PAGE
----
As previously mentioned, ADAR amplification and overexpression in different cancers have been reported [ 24, 25]. Yet, the effects of these genomic and transcriptomic changes on clinicopathological features of GC patients have remained largely unknown. We evaluated the association of the ADAR gene CNV and its expression with the clinicopathological features of patients. The mRNA expression levels of ADAR were positively associated with metastasis, stage, histology and size of tumor. Indeed, ADAR amplification was significantly associated with metastasis, stage and size of tumor. Findings of the current study support the previous study reporting the oncogenic potential of ADAR in GC [ 27]. The association between the tumor aggressiveness and the overexpression of ADAR has also been demonstrated in hepatocellular carcinoma and colorectal cancer [ 28, 29]. Based on available evidences, the molecular mechanisms of how ADAR promotes GC cell growth and migration might be explained by its role in the regulation of mTOR signaling pathway. Overexpression of ADAR in GC cells increases proliferation and migration but these effects significantly debilitate with rapamycin, the mTOR kinase inhibitor, demonstrating that rapamycin could inhibit the effects of ADAR overexpression on GC cell growth and migration. Together these results suggested that mTOR signaling is important for ADAR mediated GC invasion and metastasis [ 27].
Currently, prognosis of GC patients is primarily determined using depth of wall invasion, lymph node or distant metastasis status and age; however, these prognostic factors are limited in clinical practice, and may not result in an accurate prognosis [ 30]. To further confirm the prognostic value of ADAR overexpression in GC patients, Kaplan–Meier analysis and log-rank test were performed. The results showed that the overall survival rate of patients with lower expression of ADAR was better than that of patients with high expression, suggesting its prognostic role. Chen et al. found a correlation between high expression of ADAR and a poor prognosis of cervical cancer [ 24]. Again, Chan et al. showed a significant correlation between ADAR upregulation and GC patient shorter survival [ 31].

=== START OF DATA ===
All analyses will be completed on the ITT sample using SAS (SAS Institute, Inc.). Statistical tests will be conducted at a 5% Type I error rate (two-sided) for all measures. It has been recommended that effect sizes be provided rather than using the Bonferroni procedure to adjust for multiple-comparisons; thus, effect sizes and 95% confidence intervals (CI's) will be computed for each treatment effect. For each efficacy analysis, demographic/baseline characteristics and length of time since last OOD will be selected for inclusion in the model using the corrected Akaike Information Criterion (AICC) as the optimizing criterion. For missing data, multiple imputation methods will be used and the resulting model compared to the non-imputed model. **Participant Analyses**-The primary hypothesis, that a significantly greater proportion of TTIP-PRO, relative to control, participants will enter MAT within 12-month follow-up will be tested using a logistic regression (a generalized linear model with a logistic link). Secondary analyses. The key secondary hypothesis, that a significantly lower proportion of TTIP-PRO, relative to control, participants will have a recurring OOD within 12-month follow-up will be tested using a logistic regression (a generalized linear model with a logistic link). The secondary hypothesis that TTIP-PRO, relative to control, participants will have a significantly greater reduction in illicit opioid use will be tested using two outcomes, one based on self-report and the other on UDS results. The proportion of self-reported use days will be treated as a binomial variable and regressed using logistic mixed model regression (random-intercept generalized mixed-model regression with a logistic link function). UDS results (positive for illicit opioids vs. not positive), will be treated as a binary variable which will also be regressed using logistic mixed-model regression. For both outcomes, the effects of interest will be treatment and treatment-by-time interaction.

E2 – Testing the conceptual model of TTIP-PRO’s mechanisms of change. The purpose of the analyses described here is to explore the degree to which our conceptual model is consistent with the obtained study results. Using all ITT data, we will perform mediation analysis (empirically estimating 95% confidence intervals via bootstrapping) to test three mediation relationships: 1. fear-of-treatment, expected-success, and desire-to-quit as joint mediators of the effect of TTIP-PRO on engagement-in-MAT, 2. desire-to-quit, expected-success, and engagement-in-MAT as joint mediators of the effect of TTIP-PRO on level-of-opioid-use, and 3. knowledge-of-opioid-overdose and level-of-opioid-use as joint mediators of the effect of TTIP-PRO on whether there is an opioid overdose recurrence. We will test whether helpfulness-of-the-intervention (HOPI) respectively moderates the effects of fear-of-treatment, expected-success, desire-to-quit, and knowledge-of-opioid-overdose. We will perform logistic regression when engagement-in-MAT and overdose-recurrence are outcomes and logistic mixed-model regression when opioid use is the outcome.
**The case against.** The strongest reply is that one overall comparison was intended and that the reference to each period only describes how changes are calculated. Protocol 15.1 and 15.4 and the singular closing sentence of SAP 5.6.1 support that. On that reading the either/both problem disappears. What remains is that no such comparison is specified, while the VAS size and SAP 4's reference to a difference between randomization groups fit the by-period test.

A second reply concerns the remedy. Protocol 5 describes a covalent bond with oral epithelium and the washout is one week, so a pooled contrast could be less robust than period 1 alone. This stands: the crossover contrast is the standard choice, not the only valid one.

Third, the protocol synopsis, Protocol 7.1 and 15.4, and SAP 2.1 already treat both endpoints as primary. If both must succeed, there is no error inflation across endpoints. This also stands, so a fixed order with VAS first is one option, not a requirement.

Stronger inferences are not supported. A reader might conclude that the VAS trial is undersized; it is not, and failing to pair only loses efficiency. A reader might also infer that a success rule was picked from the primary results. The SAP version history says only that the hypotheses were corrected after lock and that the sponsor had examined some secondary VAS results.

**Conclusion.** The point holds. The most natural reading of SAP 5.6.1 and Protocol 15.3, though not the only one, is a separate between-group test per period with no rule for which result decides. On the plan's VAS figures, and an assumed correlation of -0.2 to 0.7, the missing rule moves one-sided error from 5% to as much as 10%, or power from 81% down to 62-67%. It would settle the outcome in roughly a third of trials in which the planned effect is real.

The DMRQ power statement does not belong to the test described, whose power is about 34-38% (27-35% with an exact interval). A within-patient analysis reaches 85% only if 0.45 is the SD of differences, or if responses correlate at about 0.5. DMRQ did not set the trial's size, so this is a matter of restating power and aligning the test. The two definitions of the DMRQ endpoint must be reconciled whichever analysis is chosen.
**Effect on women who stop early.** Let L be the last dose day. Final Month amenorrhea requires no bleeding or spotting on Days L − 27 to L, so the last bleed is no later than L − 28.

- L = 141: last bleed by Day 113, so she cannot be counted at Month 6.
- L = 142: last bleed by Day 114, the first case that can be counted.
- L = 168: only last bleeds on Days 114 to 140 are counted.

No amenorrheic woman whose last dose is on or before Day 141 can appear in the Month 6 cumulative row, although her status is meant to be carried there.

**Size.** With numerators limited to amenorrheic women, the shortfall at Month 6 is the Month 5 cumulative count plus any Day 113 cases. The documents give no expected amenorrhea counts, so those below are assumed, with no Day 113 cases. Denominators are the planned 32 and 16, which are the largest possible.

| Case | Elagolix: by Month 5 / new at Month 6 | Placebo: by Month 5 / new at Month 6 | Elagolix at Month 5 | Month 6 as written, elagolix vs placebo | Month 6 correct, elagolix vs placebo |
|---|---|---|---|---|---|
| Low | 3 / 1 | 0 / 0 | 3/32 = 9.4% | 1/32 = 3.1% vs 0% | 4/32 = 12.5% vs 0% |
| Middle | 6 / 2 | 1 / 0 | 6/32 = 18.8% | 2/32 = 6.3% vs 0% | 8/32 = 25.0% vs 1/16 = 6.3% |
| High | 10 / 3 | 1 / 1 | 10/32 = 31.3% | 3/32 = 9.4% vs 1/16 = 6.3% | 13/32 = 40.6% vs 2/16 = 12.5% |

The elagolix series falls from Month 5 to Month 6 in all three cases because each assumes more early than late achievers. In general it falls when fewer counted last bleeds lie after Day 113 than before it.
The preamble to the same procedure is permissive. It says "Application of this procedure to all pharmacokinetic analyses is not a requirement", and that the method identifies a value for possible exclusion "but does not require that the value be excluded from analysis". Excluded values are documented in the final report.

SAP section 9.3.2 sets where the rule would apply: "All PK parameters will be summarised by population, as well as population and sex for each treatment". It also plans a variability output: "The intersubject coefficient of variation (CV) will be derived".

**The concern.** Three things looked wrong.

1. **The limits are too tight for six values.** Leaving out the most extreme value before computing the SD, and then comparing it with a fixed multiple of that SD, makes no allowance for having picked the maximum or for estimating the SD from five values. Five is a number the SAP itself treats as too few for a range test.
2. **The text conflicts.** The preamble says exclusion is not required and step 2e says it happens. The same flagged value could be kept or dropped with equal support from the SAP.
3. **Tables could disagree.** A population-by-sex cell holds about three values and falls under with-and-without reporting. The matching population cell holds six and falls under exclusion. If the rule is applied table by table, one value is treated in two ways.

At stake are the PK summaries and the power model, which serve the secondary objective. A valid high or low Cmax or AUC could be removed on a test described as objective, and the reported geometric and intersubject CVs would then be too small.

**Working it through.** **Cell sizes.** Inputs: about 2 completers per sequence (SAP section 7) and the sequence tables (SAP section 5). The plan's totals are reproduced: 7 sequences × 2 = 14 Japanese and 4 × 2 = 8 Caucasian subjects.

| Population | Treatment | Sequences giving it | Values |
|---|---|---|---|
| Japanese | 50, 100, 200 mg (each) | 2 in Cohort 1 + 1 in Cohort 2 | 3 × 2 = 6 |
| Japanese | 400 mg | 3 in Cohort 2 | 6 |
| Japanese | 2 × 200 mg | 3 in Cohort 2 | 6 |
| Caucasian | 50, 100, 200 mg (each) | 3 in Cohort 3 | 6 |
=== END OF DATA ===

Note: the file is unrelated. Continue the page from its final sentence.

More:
Conclusions

The current study demonstrates that ADAR mRNA is overexpressed in GC through DNA copy number amplification. ADAR overexpression and amplification correlate with the main negative clinicopathological factors such as metastasis, tumor size and stage in GC patients. Furthermore, increased ADAR expression was clearly correlated with poorer survival outcomes. Therefore, ADAR overexpression is not only a biomarker of tumor progression but also contributes to tumor progression. We propose ADAR as useful prognostic markers and therapeutic targets for GS. Doubtless, further investigations are necessary to confirm these primary results.

Acknowledgements

Not applicable.

Ethics approval and consent to participate

This study was approved by Ethics Committee of Tarbiat Modares University with IR.MODARES.RES.1397.205 Code of ethics. All patients provided written informed consent, and the study was conducted in accordance with the Declaration of Helsinki.

Consent for publication

Not applicable.

Competing interests

The authors declare no competing interests.